I have some good news to share! Due to the great generosity of FSRL supporters, the students will be supported and the bills paid all the way to the end of 2017. Hallelujah!
Now I am up late again, but not because I am worrying. Instead, happily, I am writing thank you notes! WOW!
Some gifts from sources completely unexpected have come in, and some kind souls have dug deep and given again. And some gifts have been promised and on the way.
I have been in tears, and in smiles too, over this generosity.
And I would like to share a small vignette from today that may make you also have tears and smiles….
Five of the juniors have just completed an intense two-week course, supported by the Medi for Help charitable wing of Medishare, on the topic of wound care. Wound care refers not to emergencies that you might see in the ER, but to the phenomenon of long-term chronic deep wounds that remain open for months or years. It’s an area of overlap between nursing and OT and PT. For example, therapists can get involved with wound care because people with neuropathy of the feet due to diabetes can get non-healing wounds on the feet, and that interferes with walking. Or people with spinal cord injuries can get pressure wounds on the buttocks and sacrum from sitting too long in a wheelchair without shifting position.
The first week was in-class at FSRL, on all the factors involved in evaluation of the situation and providing appropriate care. The second week was in Bernard Mevs hospital. The instructors, Bryan Groleau, Christopher Miles, and Judy Coster, emphasized to the students that they must prepare, before going in to see a patient, to relax their face so that they would not show disgust no matter what. The wounds can be disfiguring, and they can smell bad. The students were apprehensive, but wanted to make it work.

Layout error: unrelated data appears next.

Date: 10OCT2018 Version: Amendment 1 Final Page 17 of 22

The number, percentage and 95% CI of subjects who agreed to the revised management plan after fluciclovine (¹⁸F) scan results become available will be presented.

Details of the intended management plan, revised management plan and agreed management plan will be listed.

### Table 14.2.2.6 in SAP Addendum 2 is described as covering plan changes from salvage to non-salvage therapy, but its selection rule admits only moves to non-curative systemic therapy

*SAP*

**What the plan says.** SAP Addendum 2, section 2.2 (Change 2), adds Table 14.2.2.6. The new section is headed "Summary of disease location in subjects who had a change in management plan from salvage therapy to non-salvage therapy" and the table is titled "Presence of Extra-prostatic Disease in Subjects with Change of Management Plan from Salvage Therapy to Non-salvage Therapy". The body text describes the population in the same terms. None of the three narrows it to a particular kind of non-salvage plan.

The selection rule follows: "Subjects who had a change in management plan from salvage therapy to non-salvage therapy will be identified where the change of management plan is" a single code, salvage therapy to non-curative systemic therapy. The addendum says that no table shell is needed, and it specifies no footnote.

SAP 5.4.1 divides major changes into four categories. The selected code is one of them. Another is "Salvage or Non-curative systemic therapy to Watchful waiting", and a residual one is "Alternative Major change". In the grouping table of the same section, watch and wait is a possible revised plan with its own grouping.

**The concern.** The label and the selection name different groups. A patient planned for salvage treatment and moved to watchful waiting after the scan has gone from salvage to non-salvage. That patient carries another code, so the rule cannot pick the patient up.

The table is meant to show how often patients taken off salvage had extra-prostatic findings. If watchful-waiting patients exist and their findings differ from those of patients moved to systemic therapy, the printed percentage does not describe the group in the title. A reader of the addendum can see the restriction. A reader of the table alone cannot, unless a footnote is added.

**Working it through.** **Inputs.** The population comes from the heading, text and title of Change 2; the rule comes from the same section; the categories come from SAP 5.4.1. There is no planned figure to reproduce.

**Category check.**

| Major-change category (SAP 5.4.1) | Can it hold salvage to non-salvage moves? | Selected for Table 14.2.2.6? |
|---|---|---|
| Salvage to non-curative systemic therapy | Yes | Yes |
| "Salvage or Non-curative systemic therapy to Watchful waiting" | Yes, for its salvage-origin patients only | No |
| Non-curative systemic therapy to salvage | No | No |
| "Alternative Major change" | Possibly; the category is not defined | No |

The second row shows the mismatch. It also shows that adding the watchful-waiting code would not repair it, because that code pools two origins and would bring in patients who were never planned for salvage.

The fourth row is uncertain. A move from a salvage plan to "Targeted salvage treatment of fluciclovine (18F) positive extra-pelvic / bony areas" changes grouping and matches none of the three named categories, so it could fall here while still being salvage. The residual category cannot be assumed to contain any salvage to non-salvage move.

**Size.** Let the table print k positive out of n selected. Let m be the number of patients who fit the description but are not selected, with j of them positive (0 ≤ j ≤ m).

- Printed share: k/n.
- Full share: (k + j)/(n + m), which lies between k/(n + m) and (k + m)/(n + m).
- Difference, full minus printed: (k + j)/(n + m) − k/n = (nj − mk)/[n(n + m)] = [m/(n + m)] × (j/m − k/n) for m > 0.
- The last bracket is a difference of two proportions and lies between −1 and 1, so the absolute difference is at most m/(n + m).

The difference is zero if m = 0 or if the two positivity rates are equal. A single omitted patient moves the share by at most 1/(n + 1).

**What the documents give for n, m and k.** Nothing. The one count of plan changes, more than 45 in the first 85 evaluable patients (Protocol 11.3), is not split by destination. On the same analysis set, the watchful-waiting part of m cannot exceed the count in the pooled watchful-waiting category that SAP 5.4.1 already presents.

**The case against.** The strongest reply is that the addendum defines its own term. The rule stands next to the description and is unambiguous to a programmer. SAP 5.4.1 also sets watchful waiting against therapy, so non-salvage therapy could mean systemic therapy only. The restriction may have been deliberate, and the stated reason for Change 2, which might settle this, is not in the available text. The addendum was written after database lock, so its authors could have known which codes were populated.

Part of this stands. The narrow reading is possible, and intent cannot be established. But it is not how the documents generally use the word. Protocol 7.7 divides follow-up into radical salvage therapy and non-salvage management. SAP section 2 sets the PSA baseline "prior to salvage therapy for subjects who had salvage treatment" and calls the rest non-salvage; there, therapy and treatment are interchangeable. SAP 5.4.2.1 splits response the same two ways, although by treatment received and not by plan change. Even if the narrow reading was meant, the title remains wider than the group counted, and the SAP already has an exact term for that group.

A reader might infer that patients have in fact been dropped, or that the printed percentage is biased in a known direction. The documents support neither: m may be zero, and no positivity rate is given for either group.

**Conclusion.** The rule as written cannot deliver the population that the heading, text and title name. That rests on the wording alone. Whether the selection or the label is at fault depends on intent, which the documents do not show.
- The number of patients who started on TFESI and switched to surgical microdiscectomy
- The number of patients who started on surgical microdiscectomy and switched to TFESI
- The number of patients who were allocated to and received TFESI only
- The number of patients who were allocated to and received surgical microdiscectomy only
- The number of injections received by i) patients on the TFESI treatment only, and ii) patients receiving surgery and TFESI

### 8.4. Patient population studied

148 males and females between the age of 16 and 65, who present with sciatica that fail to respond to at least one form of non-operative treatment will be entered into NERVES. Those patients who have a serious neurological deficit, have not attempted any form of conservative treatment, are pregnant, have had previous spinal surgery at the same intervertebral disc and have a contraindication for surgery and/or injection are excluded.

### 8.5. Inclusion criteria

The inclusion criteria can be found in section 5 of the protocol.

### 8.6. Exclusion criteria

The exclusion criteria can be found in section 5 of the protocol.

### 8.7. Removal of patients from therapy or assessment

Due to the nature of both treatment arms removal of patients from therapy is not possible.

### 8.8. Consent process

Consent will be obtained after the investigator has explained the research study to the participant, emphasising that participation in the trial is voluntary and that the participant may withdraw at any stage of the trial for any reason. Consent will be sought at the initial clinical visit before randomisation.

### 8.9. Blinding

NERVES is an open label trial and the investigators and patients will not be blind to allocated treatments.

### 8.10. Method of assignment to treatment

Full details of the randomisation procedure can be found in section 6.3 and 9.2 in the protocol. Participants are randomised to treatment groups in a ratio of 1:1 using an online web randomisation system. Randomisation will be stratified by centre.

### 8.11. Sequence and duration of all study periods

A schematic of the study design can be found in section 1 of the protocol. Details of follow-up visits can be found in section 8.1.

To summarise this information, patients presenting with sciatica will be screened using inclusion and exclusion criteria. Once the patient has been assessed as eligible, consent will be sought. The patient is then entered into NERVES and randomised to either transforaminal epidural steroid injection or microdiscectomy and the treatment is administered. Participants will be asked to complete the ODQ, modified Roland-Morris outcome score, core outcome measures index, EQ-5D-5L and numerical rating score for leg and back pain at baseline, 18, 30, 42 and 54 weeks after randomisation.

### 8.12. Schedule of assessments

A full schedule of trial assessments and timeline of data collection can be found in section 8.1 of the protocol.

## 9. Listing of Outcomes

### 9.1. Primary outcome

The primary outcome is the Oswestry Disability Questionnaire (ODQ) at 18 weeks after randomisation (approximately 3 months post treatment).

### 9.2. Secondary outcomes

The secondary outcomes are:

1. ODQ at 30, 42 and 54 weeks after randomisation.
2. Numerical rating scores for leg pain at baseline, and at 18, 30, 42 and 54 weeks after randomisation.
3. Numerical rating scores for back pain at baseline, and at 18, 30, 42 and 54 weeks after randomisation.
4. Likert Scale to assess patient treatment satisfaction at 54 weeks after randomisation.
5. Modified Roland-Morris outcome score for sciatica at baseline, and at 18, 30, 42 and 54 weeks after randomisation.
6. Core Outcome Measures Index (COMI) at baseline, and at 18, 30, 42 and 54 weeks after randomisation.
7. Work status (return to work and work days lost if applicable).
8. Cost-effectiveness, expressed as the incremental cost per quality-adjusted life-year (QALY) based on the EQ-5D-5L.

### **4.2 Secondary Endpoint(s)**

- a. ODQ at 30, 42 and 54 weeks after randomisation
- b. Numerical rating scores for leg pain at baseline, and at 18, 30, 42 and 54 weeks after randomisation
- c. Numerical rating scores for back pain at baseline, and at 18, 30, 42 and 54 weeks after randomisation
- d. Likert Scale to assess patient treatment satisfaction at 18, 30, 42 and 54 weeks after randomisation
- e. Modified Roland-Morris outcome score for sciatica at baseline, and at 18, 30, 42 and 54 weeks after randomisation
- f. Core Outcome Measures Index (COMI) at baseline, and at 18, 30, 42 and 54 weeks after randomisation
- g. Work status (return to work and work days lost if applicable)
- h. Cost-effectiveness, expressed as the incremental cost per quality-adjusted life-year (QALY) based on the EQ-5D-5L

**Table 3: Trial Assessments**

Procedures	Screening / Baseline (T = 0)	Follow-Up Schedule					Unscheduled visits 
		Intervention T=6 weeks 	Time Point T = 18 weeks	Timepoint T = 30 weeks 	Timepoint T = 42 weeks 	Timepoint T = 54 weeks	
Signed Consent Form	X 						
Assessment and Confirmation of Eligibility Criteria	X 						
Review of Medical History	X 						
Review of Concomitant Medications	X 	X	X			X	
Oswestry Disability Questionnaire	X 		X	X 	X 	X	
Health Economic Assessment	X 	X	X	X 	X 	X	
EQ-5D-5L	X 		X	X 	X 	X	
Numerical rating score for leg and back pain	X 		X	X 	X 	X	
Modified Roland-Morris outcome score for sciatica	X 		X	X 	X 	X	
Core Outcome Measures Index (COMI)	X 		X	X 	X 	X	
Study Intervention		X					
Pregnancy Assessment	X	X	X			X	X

They returned yesterday afternoon, and today gave a presentation to the sophomore students, concerning the anatomy of wound healing. Some of the pictures produced disgust from the sophomores, and so I asked the juniors how they had dealt with it so well. Each of them said that they had discovered they could manage their response, and that they found they loved the opportunity to provide so much help, to be of so much use, to the patients.
One of the young men in junior year followed me back to the office just to tell me, with a glowing face, how much the experience had confirmed his vocation to rehabilitation. He said that he discovered that he must have been born a therapist: that the meaningfulness of this felt inborn, as if he must have always known it. He said, “People here suffer SO much. They have so many needs. This is something I can do. When I see how badly someone is hurt, then I think of how I would feel if that happened to me, and I don’t want to turn away. I can help them. I love this. I want to learn more, always.”
This is the kind of revelation that is made possible by the team members back home. I am as always amazed: amazed by the need, amazed by the depth of the human spirit in reaching out to touch that need, amazed by the generosity and vision of supporters that makes this possible. This is going to be a very Merry Christmas!